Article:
Article: Kid Sister | Work Hard. Play Harder.

photo by Martha Williams

Forever Young

Her career’s gotten serious, but Kid Sister’s still all laughs.

By Joshua P. Ferguson

Originally published in Time Out Chicago magazine | 11.18.09

TOC | Kid Sister

“I haven’t had my Red Bull yet,” Melisa Young offers by way of apology. With her nights increasingly spent as her lovable rapping alter ego, Kid Sister, the energy drink has become an integral part of her mornings. But this is the day before Young hits the road for a U.S. tour in support of her eagerly anticipated (and long overdue) debut album, Ultraviolet, for Downtown Records, and she’s taking it easy.

We’re sitting in the Chicago native’s sunny Albany Park condo, a modestly sized place decorated in pink hues that seems lived in but not too lived in: The spare bedroom is still empty, and in Young’s own bedroom, we spot an open suitcase, its contents spilling out. We’re here to talk about the record, why it’s been delayed for so many months and how she feels about the result, but Young’s mind is elsewhere. Barefoot and still in her pj’s (tank top and sweats), Young floats around the house, loading the dishwasher and telling us how excited she is that people are getting back into dance music. “People like Lil Jon are doing techno now,” she says. “Everyone’s like, ‘Oh, my God, these kids are starting a revolution with their dance music, I hope I’m not too late to the party.’ ”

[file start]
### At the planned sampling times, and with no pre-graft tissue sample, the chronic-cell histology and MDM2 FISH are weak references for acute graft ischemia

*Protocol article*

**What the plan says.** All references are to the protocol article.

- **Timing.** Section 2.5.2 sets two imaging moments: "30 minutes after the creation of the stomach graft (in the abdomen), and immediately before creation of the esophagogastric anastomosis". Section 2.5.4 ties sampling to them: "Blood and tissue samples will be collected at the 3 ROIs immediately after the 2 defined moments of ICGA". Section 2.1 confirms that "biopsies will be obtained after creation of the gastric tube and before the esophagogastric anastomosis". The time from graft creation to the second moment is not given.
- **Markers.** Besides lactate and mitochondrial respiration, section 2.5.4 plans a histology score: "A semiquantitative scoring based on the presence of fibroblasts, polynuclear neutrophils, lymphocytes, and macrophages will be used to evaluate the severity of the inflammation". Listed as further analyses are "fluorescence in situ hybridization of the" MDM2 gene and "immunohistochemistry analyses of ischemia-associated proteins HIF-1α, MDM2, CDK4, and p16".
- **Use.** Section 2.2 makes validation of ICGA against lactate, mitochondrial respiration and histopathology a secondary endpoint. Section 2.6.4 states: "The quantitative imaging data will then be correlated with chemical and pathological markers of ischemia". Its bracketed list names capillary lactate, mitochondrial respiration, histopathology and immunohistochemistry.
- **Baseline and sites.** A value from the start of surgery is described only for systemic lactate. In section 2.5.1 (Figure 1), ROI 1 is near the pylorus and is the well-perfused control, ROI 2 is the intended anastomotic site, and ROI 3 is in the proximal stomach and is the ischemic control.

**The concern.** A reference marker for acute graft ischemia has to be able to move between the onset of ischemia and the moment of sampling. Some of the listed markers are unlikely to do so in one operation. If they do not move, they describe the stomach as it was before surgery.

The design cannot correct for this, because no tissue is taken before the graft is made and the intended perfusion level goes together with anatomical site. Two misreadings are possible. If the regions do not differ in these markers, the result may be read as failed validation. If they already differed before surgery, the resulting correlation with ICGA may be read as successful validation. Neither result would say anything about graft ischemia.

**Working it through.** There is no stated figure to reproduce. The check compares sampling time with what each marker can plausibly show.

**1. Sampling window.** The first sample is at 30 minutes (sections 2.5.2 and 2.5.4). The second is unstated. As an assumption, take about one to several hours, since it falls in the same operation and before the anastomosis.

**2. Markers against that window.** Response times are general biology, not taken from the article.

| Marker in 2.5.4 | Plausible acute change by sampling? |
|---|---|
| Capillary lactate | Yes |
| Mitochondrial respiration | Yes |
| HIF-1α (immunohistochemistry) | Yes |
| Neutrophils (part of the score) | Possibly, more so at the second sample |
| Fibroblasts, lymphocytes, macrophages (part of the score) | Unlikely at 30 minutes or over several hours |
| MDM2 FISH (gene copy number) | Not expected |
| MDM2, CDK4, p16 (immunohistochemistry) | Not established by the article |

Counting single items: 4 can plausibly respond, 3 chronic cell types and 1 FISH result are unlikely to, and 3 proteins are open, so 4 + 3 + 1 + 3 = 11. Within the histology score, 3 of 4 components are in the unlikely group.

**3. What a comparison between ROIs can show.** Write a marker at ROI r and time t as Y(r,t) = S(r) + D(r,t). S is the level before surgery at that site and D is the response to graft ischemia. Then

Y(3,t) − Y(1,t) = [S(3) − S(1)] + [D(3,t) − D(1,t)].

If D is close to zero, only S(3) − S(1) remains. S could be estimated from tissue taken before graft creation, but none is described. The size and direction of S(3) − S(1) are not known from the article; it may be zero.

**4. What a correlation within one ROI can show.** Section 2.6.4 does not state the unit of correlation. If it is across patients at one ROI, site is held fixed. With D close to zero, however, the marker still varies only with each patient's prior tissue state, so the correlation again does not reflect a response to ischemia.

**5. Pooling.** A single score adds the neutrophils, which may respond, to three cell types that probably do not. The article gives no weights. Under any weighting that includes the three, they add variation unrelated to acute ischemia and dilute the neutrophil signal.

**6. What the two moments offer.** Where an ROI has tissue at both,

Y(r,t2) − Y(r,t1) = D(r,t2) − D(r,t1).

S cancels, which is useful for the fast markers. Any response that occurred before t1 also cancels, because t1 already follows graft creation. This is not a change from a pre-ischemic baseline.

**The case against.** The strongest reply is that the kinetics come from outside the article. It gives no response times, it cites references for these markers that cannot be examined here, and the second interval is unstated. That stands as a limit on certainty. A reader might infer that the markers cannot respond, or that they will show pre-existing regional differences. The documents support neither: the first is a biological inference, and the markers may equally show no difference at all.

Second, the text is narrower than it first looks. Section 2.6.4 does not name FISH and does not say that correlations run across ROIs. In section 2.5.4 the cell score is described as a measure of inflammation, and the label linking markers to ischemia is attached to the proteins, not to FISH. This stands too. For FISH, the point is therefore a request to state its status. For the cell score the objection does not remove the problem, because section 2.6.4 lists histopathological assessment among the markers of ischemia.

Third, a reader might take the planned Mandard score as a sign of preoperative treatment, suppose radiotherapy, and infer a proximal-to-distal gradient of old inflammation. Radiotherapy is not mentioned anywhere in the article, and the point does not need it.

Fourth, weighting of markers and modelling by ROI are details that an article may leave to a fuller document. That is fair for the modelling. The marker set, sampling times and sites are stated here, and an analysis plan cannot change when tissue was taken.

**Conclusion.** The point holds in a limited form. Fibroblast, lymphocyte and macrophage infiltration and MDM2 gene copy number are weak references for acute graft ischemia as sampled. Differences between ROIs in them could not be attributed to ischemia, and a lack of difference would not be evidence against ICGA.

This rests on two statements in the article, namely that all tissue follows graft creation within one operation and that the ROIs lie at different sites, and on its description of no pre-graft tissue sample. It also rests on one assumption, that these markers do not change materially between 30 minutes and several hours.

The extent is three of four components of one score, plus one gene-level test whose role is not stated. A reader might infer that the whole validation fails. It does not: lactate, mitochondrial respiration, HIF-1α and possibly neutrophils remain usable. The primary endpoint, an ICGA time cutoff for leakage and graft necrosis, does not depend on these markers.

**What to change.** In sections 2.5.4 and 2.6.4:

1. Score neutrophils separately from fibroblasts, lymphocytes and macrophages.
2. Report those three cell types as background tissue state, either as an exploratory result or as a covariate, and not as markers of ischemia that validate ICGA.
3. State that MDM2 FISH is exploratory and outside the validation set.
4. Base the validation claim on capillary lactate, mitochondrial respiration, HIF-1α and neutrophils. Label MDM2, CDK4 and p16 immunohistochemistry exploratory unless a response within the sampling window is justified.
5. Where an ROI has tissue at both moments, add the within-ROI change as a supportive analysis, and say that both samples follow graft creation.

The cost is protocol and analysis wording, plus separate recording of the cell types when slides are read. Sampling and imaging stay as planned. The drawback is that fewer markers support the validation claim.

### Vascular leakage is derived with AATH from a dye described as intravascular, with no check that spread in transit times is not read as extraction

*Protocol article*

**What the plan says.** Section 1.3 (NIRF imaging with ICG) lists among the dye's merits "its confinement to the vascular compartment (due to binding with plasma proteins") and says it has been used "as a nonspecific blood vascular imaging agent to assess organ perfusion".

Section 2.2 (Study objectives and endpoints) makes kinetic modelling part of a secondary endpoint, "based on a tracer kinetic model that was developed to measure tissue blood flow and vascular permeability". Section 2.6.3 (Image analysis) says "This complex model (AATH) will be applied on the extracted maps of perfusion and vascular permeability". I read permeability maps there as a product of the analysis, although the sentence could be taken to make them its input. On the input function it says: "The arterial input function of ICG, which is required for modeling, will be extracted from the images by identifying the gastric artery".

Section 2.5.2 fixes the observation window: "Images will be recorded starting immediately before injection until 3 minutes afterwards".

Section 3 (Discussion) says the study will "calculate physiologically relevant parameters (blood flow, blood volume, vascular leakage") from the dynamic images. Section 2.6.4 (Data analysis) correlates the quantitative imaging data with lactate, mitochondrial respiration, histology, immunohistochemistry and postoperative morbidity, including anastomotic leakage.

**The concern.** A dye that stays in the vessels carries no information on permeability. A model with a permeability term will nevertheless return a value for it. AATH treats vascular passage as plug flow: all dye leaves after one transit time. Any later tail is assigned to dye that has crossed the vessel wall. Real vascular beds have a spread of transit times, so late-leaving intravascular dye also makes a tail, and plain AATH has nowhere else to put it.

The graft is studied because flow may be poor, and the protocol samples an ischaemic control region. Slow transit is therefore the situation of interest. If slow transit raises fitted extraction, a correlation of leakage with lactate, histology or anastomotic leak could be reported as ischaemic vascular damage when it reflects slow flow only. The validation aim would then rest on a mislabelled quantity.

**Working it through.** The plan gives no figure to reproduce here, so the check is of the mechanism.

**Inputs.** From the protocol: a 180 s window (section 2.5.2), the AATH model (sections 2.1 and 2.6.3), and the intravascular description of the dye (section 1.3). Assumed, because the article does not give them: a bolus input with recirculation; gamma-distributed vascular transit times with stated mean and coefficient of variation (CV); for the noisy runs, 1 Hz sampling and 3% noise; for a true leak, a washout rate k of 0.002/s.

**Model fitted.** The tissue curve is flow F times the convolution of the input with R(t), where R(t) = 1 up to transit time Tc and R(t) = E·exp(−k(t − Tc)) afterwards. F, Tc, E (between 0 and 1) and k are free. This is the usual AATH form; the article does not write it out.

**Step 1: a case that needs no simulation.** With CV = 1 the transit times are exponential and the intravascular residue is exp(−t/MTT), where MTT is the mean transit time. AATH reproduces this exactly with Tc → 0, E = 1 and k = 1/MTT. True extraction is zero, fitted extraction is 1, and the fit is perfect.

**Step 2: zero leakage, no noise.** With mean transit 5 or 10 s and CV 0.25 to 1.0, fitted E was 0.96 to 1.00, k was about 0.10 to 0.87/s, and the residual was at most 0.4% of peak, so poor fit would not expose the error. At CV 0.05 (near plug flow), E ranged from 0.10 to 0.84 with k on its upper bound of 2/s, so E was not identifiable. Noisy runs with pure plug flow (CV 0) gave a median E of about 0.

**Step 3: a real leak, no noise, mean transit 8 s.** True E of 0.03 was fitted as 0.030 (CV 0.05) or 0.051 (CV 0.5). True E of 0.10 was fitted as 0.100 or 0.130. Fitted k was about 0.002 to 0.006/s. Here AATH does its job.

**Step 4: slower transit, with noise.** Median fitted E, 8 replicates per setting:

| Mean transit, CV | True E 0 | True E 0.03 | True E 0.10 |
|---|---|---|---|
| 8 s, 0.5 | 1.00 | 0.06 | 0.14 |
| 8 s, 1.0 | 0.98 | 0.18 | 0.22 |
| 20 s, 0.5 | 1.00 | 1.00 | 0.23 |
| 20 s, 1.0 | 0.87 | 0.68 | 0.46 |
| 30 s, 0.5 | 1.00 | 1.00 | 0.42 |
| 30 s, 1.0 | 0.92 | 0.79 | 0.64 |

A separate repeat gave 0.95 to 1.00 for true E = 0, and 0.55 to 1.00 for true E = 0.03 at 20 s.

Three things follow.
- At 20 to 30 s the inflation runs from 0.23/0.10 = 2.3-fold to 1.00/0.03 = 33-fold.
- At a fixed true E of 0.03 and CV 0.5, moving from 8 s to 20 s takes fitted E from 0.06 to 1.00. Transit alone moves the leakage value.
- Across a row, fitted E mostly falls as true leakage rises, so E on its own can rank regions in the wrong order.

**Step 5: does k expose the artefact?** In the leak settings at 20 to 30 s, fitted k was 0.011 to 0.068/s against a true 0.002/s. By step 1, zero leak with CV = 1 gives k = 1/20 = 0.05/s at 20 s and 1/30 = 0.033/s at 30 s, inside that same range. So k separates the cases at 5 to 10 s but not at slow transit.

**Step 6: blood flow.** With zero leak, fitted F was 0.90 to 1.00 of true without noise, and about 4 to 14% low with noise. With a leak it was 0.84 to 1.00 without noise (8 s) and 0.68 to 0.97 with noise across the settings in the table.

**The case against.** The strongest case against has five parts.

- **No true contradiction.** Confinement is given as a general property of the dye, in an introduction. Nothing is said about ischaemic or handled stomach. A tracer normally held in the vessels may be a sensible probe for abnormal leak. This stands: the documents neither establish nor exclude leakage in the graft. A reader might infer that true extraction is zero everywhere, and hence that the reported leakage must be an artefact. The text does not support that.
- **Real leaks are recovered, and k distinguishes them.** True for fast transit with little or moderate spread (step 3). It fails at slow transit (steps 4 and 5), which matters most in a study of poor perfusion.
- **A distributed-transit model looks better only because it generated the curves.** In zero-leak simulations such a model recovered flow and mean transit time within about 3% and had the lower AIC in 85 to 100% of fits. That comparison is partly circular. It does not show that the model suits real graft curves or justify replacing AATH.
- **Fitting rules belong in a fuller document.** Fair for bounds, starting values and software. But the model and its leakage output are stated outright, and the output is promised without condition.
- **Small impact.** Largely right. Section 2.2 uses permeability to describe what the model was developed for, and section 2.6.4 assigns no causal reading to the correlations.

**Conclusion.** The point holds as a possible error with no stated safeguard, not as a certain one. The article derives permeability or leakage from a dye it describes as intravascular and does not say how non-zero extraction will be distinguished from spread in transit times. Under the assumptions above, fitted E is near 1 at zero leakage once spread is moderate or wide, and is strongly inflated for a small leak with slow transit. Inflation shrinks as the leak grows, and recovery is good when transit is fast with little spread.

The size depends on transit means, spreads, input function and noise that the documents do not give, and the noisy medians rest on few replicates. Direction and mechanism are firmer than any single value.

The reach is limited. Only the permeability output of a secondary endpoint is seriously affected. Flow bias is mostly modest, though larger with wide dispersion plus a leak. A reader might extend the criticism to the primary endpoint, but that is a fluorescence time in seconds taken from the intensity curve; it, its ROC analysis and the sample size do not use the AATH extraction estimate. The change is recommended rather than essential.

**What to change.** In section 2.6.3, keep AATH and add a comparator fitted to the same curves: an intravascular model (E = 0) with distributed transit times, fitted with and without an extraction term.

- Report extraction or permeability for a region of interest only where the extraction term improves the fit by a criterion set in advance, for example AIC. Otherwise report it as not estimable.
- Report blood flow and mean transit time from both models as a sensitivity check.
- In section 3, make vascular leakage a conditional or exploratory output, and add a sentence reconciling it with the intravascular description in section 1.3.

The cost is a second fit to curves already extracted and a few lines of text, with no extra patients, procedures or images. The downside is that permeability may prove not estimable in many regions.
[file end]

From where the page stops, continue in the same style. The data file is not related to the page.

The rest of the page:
Dance music’s climb back onto the charts is old news to the 29-year-old. “DJ Enuff—Biggie Smalls’s old DJ—did an interview with me in ’97,” she says, taking a seat at her glass dining table. “He was like, ‘I know this sounds silly, but we look to you because we’re fathers and mothers now, we’re old.’ I think of him as a visionary, and he’s looking to me now.”

Which makes sense, given how Kid Sister’s album shifts seamlessly among house, electro, pop and dubstep. But she dismisses these genre tags out of hand. “I guess we do have all these little flavors, like a Neapolitan pack, but really it’s all just electronic hip-hop,” she says. Still, when the producers span from underground U.K. dubstepper Rusko to Brian Kennedy, the man behind Rihanna’s “Disturbia,” well, that’s quite a range. Yet Young makes it work. And that, she explains, is why it took so long for her album to come out. “We pushed the album back because there were songs that stuck out, that didn’t flow.”

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